1. After reading your comment I asked my spouse what his experience has been lately when leaving Bellevue Friday evenings, taking I-405 northbound from downtown. He said he hasn’t noticed a similar pattern to the one you’ve described heading southbound for Friday evenings. (Apparently Wednesday and Thursday evenings are worse commutes in his direction.)

      My gut feeling is that Friday evenings are different commute patterns than the ones experienced earlier in the week. In other words, more drivers may be on the roads at these times for reasons other than going home from work. This may even explain why the buses and P&R’s appear to be less full as you’ve noted. People may simply be taking their vehicles to work on Fridays because they have plans for after work that entail use of their cars. In short, I don’t think you’re dealing with just weekday work commute traffic on Friday evenings, though admittedly this doesn’t explain my spouse’s anecdotal evidence to the contrary. Perhaps some of the increased traffic in the southbound direction on I-405 is airport-bound traffic, i.e, people visiting Bellevue for work-related purposes heading home at the end of the week.

      1. It’s weird. I leave between 4 and 6, and that’s when it seems to be the worst. I think on average it tapers off earlier than usual, meaning that it’s probably in part people leaving earlier (I say in part because there’s no way that could account for all of it, there’s just too many cars). There was one day when I left at 3pm, thinking I could beat traffic, but nope! This seems to support the theory that people are hitting the road earlier on Fridays.

    2. The 405 problem between Bellevue and Renton is a well-known and long-term (at least 15-20 years) congested mess. The lack of a viable transit solution has a long history of failed single-project solutions proposed. It’s going to take a multi-agency solution to improve things and no single agency can solve it alone.

      Maybe the 405-S STRide project will help a bit but I have serious doubts about that. Outside of an exclusive lane through much of the corridor — especially around the I-90/ Coal Creek congestion — I see riders at congested times simply hopping on Link’s high-frequency Blue Line and transferring south to Sounder or the Red Line or an express bus. That’s especially true for riders not coming or going within walking distance of the BTC. If you get on a train in the Spring District or Microsoft, you’d probably prefer to just stay on the train than to get off at BTC to get to a 405-S STRide bus.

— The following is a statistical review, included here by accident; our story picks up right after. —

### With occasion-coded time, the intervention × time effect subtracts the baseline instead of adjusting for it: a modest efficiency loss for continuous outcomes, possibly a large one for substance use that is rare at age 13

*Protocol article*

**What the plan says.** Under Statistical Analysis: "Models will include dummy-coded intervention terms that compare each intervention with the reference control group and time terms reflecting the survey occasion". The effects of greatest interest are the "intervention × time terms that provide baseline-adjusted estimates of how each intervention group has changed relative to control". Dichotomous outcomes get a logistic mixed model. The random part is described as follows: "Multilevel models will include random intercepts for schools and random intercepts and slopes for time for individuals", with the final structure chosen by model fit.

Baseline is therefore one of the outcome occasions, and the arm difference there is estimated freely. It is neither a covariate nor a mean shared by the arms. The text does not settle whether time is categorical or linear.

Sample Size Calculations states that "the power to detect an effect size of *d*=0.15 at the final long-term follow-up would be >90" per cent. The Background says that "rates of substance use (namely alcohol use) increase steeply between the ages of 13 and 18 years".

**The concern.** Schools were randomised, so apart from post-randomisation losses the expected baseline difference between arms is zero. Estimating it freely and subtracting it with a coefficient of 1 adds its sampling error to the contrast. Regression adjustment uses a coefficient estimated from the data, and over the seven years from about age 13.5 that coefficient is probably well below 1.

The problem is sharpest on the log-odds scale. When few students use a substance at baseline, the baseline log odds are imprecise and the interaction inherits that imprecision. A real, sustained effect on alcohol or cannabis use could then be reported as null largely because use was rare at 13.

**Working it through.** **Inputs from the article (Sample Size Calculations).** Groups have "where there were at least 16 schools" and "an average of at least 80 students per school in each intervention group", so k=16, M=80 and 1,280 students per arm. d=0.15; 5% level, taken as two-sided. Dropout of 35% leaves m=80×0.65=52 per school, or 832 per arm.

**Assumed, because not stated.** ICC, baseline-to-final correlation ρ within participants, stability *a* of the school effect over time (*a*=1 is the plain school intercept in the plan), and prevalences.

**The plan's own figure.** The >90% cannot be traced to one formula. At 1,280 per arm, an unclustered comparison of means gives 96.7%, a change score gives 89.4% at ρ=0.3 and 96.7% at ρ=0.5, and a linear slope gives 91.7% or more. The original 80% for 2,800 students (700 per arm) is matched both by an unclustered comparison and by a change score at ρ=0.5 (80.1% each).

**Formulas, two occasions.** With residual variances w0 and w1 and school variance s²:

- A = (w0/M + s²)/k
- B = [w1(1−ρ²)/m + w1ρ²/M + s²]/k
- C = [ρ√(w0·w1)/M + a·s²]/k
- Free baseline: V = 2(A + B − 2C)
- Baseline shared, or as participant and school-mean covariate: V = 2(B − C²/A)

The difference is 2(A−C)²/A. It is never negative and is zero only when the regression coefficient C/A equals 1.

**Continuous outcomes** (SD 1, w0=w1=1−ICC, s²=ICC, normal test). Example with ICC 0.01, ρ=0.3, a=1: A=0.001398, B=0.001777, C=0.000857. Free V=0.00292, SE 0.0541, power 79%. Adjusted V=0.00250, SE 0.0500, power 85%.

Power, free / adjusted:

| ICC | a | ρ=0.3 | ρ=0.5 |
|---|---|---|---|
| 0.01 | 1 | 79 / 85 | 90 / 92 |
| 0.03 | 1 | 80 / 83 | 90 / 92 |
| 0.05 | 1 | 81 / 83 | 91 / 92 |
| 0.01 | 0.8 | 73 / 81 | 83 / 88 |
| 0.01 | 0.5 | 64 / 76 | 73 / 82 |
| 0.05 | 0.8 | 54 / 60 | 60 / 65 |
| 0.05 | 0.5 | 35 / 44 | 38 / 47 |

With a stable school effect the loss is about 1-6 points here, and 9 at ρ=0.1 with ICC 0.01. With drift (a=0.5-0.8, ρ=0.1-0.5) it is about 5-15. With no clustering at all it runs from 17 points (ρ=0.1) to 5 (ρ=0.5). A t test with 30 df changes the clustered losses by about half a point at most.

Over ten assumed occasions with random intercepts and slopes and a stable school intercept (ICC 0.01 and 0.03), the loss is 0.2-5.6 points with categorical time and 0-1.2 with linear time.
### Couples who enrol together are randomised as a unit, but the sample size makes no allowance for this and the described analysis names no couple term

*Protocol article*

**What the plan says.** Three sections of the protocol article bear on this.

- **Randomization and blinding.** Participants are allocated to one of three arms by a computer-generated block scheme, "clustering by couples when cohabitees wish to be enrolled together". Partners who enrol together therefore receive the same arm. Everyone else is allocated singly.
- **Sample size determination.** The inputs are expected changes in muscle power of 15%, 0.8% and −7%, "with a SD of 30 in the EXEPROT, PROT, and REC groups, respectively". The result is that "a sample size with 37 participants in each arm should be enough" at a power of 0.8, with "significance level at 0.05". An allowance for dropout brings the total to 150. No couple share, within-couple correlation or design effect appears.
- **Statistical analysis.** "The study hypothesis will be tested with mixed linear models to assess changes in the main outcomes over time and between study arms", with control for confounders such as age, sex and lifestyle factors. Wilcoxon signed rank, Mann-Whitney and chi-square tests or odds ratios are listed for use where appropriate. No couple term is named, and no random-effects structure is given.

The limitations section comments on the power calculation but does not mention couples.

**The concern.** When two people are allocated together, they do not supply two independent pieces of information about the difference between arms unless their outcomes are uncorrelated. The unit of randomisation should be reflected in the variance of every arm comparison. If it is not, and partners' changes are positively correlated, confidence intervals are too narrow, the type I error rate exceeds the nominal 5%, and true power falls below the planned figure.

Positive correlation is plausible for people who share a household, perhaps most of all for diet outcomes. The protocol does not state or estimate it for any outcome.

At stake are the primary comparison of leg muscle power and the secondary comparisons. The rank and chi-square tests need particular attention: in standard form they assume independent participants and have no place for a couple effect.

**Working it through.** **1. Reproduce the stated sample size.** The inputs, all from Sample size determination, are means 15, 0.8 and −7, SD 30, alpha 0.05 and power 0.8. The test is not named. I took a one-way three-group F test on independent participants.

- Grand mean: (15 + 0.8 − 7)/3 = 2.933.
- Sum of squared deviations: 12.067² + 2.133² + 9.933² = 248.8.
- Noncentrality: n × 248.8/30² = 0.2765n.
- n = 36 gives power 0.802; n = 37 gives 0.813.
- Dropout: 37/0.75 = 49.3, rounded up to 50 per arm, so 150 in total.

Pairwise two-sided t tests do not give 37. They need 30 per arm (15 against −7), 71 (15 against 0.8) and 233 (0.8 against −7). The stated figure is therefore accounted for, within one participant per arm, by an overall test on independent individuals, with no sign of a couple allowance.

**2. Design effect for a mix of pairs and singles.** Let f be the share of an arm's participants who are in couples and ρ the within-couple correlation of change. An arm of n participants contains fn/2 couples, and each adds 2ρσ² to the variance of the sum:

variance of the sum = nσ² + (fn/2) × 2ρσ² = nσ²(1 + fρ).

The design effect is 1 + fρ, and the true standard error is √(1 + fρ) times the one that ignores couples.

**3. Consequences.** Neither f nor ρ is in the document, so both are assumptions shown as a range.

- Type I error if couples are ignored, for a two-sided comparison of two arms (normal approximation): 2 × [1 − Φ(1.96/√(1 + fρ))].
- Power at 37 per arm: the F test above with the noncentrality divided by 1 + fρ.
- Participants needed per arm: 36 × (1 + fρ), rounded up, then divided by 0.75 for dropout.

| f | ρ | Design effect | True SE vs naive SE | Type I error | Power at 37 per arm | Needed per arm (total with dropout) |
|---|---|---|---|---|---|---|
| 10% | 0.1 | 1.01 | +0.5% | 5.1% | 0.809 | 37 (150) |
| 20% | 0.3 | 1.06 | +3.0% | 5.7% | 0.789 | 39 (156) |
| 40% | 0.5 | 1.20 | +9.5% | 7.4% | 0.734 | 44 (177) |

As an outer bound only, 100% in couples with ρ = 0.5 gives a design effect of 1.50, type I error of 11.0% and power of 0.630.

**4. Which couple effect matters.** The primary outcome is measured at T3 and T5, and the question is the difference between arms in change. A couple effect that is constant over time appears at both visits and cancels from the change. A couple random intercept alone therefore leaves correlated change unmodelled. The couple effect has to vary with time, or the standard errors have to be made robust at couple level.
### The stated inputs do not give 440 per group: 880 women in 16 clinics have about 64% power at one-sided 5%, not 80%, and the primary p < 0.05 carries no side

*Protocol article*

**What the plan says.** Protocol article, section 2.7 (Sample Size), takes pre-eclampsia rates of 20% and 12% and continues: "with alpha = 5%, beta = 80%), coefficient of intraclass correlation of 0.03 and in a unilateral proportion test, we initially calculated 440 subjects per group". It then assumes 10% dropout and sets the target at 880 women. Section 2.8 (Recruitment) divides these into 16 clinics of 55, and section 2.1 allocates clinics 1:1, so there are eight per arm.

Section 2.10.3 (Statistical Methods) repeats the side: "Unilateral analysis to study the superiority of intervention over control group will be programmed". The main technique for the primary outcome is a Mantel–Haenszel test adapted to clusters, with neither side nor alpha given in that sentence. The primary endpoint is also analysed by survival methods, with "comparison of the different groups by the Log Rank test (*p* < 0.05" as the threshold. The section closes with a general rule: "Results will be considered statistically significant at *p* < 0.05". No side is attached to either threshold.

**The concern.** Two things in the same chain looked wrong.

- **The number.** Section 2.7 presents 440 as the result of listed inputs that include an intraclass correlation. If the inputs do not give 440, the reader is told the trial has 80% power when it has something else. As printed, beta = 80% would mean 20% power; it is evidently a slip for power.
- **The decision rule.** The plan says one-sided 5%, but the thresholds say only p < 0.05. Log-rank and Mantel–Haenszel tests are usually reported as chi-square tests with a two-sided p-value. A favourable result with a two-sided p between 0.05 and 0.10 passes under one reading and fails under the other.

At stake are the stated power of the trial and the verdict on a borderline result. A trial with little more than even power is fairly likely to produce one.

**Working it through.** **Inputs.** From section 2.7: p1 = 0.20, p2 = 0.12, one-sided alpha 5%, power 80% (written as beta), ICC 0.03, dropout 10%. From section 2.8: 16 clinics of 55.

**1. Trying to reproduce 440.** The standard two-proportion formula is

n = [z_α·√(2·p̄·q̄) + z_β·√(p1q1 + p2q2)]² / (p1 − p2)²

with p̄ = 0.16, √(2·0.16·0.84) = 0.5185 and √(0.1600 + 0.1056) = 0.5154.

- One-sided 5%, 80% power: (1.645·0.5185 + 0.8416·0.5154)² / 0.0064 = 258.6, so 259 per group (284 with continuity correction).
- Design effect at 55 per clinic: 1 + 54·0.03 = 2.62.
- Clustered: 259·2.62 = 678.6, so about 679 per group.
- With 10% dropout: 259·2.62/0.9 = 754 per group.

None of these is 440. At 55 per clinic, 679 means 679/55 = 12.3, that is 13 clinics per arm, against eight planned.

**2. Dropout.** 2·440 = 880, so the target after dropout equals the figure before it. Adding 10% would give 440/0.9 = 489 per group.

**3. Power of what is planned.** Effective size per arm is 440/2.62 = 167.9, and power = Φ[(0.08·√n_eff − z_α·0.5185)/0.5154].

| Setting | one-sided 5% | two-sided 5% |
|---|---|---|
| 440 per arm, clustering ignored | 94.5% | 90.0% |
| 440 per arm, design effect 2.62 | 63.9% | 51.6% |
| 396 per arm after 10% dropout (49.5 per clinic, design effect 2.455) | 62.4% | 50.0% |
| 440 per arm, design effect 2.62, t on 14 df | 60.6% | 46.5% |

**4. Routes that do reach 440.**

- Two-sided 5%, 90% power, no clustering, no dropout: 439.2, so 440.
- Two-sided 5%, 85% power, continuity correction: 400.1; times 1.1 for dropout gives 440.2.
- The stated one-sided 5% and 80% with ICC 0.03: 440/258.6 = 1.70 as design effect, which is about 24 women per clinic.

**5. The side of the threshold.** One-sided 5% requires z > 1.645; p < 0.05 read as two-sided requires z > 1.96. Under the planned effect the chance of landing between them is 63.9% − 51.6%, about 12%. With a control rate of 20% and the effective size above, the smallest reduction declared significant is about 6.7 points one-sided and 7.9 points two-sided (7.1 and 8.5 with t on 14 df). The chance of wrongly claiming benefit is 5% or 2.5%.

1. Gosh I hope Stride helps! The real corridor improvement with Stride is actually not from ST but from WSDOT, and I think (and hope) it will be a huge improvement, more so than a wash. The most important thing is that the HOV lanes will be replaced with two lanes that are *HOV3* and bus, but will allow SOVs to use if they pay a variable toll. It’s debatable whether it will help much, but the tolls will be lower when congestion is lower, and will peak at $10 at the worst, and I think $10 is a steep sell for most drivers. People paying the toll will still probably add more cars than changing HOV2 to HOV3 removes, but even if 1.5 times as many cars use the lanes, there is going to be 2x as much capacity, so it seems like it will still be a huge improvement unless everyone wants to pay $10.

      2. Alex, you’d be surprised how congested express lanes can get even with the toll over $10. In addition, sharing the lanes with cars guarantees that there will be delays related to car crashes in those lanes. Stride will be an improvement, sure, but not to the level of BRT.

  4. What’s the reason that ST Express 522, and the ST 54x, 55x, and 56x routes that stay within King County are under the aegis of Sound Transit, rather than Metro? Is it just that Sound Transit had the money at the time they were created?

    1. Sound Transit’s mission includes a regional express bus network in corridors that that don’t have light rail/BRT yet.

      In the mid 1990s before ST, Metro and CT had many peak expresses to downtown and a few to the U-District but hardly any off-peak expresses or to other job centers. If you wanted to go from downtown or 45th to Lynnwood reverse-peak, midday, or weekends, you had to take local buses which took two hours each way. If you wanted to get from Bothell to downtown you took a 41-like route. If you wanted to get from Redmond to downtown you took a B+271+255-like route via NE 8th Street, Bellevue, and Medina. If you wanted to get from Issaquah to downtown you took a Newport Way/Factoria route which took 1 1/2 hours and ran every 90-120 minutes.

      Sound Transit started in 1996, and the initial network included the 522, 545, 550, 554, 574, 577, 578, 594, and others. Lynnwood/Everett had a 510/511 pair instead of the 512 (so one route with all the stops to Ash Way, and another route running nonstop to north of Ash Way).

      Only the 550 was a direct conversion of Metro routes, replacing the 226 (Seattle-Bellevue-Redmond) and the 235 (Seattle-Bellevue-Totem Lake). The others were all substantially new: the 522 bypassed Northgate, Redmond and Issaquah had never had an all-day express to Seattle, etc. Initially the 550 was such a small improvement over the 226/235 that ST charged the lower Metro fare, but eventually it upgraded from 30-minute to 15-minute service.

      So yes, ST had the money, but it was also part of ST’s core mission. The other agencies could never get their all-day express act together because it always took a back seat to peak expresses to downtown and neigborhood coverage. CT and PT couldn’t justify sending all-day expresses to Seattle and Bellevue when its own county neighborhoods didn’t have local service. That’s why ST was created with a specifically regional mission, to provide that city-to-city and inter-county service that the county-based agencies wouldn’t/couldn’t. ST also has much larger tax authority than the county-based agencies do.